It can truly be said that oil is the lifeblood of capitalism. Not only do oil products produce the fuels, energy and lubricants that industry needs for physical production, the petrochemical industry produces an enormous range of products from drugs to plastics. The clearest example of the importance of oil is in the production of petrol and diesel, but, of course, oil and gas are widely used in electrical power production and in households for heating.
Like any commodity, the price of crude oil is driven by supply and demand. As with most commodities, traders bid for futures contracts – they are forward buying oil that has yet to be produced – since one thing is certain; the world will continue to need black gold well into the future.
Factors which have an impact on the production and supply of crude oil (or are perceived to do so) will have an impact on its price. When the oil producing nations are pumping more production into the markets, the price will fall (which is why the OPEC cartel tries to regulate production through agreed quotas amongst its members). Political unrest in producing countries or war may choke off supply and will cause prices to rise; as they did this year during the “Arab Spring”.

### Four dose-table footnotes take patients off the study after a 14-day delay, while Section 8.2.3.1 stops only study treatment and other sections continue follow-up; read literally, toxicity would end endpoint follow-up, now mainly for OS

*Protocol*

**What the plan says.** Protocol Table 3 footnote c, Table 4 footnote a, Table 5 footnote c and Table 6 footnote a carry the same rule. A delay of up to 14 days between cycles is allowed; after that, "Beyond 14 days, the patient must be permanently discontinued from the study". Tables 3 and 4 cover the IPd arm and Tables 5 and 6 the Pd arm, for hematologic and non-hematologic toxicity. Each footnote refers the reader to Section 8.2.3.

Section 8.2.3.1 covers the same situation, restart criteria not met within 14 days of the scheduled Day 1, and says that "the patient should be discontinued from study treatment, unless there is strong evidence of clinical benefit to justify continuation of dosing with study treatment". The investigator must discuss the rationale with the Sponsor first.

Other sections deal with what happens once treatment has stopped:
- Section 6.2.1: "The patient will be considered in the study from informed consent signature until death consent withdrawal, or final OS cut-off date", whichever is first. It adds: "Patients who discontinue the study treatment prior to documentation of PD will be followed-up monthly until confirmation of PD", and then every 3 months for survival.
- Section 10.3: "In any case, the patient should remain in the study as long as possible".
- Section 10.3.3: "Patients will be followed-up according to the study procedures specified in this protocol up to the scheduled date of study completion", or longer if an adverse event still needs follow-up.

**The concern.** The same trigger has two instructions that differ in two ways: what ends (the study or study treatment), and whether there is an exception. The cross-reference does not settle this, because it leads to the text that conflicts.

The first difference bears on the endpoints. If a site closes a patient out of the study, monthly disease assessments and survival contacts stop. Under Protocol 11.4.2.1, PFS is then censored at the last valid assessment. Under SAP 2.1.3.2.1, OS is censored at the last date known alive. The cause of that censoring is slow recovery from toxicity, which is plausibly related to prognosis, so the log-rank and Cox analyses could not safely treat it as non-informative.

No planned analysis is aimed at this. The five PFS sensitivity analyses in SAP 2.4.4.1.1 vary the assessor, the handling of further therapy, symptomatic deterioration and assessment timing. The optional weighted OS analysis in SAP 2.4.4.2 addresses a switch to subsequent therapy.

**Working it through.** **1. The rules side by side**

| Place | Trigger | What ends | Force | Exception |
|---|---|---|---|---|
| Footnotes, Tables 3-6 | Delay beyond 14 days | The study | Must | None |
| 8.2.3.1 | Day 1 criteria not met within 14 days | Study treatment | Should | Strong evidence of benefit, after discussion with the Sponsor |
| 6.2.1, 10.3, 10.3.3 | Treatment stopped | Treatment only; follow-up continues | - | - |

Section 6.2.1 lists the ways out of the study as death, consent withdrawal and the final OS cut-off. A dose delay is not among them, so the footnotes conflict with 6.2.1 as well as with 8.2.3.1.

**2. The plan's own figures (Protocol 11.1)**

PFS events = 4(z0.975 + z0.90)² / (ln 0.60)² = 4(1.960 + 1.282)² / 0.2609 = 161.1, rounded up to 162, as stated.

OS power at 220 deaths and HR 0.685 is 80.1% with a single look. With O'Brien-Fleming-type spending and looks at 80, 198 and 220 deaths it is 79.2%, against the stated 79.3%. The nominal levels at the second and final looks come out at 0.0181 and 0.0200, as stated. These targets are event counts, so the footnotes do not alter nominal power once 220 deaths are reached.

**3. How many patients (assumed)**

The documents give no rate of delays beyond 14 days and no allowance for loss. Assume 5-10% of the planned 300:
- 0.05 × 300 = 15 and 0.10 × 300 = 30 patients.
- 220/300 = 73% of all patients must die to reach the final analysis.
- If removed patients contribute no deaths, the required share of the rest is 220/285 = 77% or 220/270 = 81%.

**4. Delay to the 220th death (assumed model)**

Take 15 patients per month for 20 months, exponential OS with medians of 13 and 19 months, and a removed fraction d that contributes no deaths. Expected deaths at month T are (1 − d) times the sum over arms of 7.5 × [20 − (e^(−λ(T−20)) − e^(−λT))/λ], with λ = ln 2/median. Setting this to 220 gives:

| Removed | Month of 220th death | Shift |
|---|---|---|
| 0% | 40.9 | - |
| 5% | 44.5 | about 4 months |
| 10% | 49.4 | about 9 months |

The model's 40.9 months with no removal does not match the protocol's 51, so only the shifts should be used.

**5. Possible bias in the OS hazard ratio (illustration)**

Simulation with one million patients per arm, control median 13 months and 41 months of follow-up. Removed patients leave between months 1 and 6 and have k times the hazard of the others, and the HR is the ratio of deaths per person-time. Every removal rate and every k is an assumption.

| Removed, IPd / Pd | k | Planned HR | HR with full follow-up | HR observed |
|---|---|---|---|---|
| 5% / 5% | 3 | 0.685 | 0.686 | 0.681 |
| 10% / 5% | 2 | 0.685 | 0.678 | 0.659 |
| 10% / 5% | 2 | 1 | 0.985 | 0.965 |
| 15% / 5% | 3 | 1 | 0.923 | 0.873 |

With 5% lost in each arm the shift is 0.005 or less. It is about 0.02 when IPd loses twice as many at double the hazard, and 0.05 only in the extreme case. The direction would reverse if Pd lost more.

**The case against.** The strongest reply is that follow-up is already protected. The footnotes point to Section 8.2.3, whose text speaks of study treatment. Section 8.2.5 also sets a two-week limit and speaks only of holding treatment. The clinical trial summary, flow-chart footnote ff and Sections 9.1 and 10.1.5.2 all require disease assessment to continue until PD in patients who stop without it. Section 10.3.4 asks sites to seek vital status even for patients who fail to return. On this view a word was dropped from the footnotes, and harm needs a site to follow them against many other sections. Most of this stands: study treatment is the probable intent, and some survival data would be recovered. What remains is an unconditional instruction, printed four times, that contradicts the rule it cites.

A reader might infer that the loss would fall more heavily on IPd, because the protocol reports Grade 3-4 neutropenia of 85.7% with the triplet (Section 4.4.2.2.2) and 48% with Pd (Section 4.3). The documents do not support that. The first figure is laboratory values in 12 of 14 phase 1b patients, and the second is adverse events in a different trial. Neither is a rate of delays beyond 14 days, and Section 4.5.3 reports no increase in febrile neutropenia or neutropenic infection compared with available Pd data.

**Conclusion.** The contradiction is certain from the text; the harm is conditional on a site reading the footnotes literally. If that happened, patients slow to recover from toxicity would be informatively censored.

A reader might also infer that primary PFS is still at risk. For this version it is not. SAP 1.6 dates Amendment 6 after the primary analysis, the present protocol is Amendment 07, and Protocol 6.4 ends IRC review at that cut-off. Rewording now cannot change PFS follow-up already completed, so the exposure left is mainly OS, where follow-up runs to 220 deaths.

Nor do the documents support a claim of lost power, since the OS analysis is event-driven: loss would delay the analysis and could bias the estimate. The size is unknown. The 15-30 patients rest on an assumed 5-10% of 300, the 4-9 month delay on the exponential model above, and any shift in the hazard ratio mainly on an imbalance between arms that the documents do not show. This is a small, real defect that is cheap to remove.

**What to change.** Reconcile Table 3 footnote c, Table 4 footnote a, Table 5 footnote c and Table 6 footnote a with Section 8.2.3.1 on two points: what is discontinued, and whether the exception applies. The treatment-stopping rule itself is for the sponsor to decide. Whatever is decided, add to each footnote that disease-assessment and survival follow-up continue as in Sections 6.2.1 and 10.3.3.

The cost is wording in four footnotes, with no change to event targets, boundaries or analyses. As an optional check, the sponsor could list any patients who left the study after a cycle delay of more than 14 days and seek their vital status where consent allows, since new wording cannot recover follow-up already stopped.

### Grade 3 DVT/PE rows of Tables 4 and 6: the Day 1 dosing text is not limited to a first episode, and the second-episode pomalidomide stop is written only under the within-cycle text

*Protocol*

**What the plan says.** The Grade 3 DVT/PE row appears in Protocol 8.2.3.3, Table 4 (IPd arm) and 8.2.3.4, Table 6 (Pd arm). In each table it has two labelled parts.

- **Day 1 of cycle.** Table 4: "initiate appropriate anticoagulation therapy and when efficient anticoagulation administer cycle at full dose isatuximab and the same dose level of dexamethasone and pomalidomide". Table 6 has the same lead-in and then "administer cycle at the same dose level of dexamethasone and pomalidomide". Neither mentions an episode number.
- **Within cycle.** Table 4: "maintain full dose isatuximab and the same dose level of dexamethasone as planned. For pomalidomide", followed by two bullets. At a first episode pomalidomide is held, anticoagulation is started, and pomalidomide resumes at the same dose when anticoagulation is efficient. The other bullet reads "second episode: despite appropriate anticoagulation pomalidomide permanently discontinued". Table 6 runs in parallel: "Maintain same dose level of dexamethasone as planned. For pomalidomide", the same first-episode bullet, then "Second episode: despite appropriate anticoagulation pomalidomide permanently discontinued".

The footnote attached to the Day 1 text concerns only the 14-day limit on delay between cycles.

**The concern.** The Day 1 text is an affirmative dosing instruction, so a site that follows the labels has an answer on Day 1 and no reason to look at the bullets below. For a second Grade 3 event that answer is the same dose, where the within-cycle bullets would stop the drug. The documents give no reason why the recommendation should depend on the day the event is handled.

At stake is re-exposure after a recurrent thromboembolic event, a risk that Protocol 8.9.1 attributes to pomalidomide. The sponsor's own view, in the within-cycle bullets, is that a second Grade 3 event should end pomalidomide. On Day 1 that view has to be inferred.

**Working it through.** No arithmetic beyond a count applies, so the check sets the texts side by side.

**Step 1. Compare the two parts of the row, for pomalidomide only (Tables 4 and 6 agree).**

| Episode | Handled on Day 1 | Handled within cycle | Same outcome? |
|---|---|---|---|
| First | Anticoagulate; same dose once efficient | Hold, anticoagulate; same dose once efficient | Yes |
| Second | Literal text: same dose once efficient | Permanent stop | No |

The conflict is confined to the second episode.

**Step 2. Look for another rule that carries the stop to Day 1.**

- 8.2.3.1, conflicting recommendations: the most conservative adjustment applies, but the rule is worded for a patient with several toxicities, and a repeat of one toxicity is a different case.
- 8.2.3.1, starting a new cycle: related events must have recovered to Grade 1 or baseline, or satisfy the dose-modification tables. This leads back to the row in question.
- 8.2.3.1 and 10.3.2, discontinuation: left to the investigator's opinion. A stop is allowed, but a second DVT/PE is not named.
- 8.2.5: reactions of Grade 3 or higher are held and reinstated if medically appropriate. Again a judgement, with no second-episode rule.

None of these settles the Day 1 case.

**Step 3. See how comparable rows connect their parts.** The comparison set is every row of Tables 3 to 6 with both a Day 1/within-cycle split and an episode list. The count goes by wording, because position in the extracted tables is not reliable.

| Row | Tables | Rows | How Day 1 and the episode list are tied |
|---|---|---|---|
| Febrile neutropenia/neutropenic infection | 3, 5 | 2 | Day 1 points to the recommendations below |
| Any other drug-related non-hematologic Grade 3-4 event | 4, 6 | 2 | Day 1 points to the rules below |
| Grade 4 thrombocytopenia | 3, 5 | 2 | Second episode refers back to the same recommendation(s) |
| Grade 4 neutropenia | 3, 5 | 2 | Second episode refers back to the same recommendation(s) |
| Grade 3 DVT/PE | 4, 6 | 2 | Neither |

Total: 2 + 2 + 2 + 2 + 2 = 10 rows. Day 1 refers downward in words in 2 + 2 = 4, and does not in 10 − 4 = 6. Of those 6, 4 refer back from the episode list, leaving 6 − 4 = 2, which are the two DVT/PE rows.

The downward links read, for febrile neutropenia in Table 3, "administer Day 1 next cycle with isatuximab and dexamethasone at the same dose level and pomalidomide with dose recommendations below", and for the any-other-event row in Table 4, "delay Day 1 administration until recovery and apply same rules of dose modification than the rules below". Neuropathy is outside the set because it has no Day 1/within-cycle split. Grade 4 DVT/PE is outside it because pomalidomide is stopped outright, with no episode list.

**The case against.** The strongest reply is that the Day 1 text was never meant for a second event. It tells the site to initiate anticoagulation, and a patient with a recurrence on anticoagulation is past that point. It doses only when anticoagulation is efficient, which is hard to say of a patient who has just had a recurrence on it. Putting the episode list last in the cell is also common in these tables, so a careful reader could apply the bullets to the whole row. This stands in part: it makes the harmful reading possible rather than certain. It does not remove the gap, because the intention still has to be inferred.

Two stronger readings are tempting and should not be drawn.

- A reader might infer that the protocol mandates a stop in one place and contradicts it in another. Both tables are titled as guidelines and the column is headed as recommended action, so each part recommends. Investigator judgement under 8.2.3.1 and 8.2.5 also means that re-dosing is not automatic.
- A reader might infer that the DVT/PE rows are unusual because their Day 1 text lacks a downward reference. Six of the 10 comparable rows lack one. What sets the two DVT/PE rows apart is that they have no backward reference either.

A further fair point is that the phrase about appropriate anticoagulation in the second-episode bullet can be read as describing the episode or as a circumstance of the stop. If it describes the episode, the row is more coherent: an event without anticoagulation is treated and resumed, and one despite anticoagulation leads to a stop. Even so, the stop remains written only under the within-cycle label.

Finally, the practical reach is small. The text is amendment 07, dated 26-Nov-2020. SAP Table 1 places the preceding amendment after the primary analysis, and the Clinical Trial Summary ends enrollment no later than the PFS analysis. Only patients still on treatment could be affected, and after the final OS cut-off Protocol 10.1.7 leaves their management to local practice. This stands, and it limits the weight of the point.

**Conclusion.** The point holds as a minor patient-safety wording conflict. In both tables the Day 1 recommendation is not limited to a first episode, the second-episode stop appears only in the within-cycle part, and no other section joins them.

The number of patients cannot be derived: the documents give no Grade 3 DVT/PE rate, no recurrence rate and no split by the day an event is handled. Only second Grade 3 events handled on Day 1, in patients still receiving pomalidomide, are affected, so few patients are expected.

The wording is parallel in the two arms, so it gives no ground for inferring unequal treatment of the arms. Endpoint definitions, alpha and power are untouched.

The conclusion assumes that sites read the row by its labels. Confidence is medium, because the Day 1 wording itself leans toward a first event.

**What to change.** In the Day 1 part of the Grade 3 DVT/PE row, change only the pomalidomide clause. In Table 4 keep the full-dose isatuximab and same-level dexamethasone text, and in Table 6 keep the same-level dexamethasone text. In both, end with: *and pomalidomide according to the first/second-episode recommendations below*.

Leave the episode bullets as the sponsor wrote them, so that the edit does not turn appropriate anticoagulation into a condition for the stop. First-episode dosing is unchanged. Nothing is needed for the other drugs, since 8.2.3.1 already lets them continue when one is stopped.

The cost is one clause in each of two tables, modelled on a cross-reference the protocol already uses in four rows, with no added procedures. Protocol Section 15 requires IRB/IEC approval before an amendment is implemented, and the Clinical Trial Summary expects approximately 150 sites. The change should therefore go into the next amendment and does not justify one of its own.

On the other side of the coin, the world economy needs oil to thrive and survive, but during times of recession or weak economic growth such as we are seeing now, demand dries up and the price weakens. The price for Brent crude oil has slipped from a high of $126 in May to “just” $104 at the end of last week (it started the year at the $94 mark).
Analysts are expecting that the price for oil will soften as the global recovery falters and worries about sovereign debt in Europe (largely) persist. Additionally, as the Gaddafi regime is relegated to history, Libyan oil production will return to the markets, easing the supply side of the equation.